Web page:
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Wednesday, March 27 2013


Before I even planted vegetables, I planted this in my garden:

(crickets chirping)

"What the heck is that?" you ask.

This, Friends and Neighbors, is my Bottle Tree. Those of you from the north probably still have question marks above your eyebrows.


You can call them 'garden art', 'poor man's stained glass', or a 'trashy tradition," but nevertheless, I find them a delightful addition to the home.  Being a child of the South, I am no stranger to bottle trees. Some are tasteful, some are trashy, but it's the lore behind the bottle tree that has always intrigued me.

The bottle tree of old wasn't simply a garden whimsy. Although often credited as orginating in Africa in the 9th Century, some scholars claim there is evidence of bottle trees much earlier in Europe. Regardless of origin, the stories behind it are pretty much the same.

Legend has it that spirits are attracted to the glass, crawl inside the bottle, and are trapped.  Some go so far as to say they are destroyed when the sun comes up and shines on the glass. It is for this reason that cobalt blue bottles are so popular on the trees. The color blue has long been associated with repelling spirits. In the Deep South there was even a color of house paint called "haint blue" which was used to paint porches, door trim, and window trims.  This color ranged from a blue-green to a blue-gray. Looking back at my childhood I can still recall this color in my mind as "porch blue."

Apparently the paint used to be made with lime that was supposed to repel insects, so one could argue that the color alone did not repel them. Still, it makes for a neat story.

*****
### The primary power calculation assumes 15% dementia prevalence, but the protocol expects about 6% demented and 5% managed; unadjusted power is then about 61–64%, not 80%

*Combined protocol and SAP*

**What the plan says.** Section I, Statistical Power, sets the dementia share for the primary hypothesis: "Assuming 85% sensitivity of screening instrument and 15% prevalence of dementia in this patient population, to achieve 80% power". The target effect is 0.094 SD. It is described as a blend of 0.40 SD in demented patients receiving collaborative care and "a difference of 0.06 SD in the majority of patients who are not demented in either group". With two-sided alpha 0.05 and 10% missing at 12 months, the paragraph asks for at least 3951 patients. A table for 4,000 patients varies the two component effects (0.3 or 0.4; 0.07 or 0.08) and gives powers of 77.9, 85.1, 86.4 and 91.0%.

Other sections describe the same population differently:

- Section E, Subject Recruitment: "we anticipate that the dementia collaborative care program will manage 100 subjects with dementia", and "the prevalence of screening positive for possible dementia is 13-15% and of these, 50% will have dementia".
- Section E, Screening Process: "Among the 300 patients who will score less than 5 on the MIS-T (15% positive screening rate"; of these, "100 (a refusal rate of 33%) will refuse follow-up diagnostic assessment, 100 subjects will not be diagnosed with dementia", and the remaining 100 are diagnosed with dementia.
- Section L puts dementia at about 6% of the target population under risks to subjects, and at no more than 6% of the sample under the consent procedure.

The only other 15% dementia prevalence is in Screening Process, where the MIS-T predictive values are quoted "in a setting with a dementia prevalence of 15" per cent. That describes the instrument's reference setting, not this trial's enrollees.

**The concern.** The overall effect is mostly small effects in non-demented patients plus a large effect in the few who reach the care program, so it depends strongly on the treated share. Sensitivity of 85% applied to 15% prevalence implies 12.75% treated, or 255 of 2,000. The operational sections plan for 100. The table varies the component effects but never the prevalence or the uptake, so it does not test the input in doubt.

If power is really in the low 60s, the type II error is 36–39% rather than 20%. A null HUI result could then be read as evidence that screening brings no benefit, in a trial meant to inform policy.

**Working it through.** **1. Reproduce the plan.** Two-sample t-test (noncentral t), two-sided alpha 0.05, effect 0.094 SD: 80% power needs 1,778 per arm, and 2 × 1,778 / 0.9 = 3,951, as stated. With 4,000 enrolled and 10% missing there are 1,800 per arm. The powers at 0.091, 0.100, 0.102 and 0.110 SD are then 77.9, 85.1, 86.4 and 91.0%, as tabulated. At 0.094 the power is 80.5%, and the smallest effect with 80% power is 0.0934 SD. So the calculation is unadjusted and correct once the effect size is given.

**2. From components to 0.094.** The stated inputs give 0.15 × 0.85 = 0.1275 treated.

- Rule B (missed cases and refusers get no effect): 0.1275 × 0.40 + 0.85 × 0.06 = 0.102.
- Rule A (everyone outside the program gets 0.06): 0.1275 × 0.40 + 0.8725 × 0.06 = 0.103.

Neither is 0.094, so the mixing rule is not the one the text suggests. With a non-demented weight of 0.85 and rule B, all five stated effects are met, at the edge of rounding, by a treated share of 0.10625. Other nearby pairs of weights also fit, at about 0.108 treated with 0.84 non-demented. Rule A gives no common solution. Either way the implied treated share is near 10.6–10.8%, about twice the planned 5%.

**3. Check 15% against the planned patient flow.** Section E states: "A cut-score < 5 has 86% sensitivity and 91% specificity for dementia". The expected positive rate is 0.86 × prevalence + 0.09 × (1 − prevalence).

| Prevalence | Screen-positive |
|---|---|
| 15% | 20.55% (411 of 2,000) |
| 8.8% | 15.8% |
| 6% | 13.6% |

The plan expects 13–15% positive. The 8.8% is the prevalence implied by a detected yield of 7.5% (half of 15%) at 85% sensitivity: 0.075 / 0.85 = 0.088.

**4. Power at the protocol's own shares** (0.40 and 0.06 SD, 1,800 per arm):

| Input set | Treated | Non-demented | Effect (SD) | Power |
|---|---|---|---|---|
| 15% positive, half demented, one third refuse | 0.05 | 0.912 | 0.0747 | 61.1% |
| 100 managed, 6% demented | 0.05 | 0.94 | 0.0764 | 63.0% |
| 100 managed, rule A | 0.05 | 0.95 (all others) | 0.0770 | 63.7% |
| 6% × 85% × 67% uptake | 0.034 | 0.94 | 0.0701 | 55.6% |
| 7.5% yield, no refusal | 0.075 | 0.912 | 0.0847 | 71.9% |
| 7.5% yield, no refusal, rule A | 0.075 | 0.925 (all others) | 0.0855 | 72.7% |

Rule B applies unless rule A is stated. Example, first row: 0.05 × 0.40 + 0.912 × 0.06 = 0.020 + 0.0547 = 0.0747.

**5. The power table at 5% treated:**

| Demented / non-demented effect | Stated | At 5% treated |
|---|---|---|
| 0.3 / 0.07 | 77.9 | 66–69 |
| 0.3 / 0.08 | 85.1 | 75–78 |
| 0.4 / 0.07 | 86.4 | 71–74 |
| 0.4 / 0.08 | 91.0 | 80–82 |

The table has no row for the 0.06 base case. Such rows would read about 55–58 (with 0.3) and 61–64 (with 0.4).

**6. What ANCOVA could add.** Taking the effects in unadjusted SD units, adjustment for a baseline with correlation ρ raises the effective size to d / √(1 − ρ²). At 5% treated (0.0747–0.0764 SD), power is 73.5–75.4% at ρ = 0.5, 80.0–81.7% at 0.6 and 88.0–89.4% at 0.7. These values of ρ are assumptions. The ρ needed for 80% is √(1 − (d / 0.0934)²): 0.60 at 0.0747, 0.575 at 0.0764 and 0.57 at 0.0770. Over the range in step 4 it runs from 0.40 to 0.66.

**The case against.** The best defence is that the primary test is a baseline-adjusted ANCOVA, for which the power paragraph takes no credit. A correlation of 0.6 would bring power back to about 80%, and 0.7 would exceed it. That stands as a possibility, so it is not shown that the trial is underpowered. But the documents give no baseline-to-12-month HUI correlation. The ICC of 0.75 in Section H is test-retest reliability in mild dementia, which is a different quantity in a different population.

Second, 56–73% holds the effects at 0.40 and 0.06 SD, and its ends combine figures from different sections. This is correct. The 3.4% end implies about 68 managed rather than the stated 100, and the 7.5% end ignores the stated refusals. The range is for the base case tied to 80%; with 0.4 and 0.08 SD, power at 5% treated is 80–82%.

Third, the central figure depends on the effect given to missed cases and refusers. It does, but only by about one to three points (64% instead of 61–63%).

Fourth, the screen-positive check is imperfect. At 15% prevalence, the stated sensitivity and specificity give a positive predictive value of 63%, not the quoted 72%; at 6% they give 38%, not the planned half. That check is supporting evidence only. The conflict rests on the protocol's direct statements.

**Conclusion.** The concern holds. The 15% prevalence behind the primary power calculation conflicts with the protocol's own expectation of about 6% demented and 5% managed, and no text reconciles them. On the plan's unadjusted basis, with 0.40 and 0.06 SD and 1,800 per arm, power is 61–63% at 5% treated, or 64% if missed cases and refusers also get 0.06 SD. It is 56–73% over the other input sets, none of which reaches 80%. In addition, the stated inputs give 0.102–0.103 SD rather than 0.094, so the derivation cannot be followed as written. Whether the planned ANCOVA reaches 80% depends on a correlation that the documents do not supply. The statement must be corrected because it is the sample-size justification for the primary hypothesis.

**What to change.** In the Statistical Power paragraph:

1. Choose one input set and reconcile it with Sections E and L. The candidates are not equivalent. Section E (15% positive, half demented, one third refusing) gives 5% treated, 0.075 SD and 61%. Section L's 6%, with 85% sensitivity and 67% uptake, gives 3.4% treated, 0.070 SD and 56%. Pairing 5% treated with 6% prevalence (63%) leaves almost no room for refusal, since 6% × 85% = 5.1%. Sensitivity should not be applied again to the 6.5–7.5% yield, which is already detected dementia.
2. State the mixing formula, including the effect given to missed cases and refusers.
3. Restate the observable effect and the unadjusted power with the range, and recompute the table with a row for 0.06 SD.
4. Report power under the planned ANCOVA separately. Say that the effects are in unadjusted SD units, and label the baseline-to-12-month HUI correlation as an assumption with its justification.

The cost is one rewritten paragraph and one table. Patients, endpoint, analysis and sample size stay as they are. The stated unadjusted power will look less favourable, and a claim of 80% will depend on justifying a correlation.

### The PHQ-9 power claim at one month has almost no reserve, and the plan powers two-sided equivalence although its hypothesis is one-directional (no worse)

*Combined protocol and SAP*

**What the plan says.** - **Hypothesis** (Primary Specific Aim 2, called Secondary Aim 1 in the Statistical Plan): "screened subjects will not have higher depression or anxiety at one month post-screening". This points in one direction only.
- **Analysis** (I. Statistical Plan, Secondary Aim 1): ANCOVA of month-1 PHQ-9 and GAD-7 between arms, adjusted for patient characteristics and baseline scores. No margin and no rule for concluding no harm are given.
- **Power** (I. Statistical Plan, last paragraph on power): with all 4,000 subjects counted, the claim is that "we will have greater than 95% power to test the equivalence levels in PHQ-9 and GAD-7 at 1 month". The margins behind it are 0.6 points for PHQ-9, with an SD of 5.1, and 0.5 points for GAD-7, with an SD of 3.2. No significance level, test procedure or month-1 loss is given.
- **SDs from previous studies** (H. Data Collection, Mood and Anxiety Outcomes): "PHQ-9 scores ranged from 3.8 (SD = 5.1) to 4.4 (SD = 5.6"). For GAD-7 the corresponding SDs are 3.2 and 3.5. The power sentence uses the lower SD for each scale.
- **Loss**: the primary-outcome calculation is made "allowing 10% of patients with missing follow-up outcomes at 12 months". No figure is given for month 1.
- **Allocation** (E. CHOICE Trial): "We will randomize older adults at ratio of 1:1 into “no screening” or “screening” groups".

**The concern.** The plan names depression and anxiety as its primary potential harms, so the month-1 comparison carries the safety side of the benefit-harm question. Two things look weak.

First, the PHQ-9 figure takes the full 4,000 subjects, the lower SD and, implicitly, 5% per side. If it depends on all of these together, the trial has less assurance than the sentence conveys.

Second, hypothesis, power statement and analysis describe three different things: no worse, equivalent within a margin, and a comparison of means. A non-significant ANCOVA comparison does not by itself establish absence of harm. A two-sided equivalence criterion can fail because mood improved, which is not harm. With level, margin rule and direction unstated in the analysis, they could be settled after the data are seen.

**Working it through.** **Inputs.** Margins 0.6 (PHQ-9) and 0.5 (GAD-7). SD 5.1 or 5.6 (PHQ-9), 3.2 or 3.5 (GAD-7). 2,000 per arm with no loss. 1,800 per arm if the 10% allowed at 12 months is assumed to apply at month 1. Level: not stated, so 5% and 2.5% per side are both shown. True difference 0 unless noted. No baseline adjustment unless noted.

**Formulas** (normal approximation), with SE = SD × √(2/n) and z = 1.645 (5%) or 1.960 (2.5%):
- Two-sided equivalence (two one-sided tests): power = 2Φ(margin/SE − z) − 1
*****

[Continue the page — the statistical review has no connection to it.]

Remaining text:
For more on bottle trees, I urge you to explore the website of Felder Rushing.  (  He has done research on bottle trees all over the world, and his collection of photographs is most extensive. 

So while I doubt my bottle tree is being filled with spirits each night, I do appreciate the lore behind the tree, and really enjoy watching the sun play through the bottles.  I have blue flowers planted under it at the moment, but the yellow of sunflowers or black-eyed susans is particularly beautiful against the blue glass.  I urge you to explore Rushing's site. It is sure to awaken the whimsy in your garden too!








Posted by: forensicfarmgirl AT 11:01 am   |  Permalink   |  4 Comments  |  Email
I just got back from N.C. and saw several of these. Love them! I'm looking at bottles in a new light (as it were) and plan on having one of my own.
Posted by Janet on 03/27/2013 - 12:11 PM
If you peruse Felder Rushing's site you will see so many examples of bottle trees. Something is sure to grab your fancy. I find that I simply adore the blue bottles in the sunlight. I'd like to do some kind of variation on a bottle tree path at the ranch. MMMMMMMM..... my imagination runs WILD!
Posted by forensicfarmgirl on 03/27/2013 - 04:37 PM
Love this beautiful tree! Looks like I'm going on a bottle hunt. Cobalt blue bottles are difficult to find...
Posted by Jane on 03/28/2013 - 11:24 AM
Yessirree! I ended up buying them from the same place I bought the tree, but they were $6 a piece!
Posted by forensicfarmgirl on 03/28/2013 - 05:13 PM

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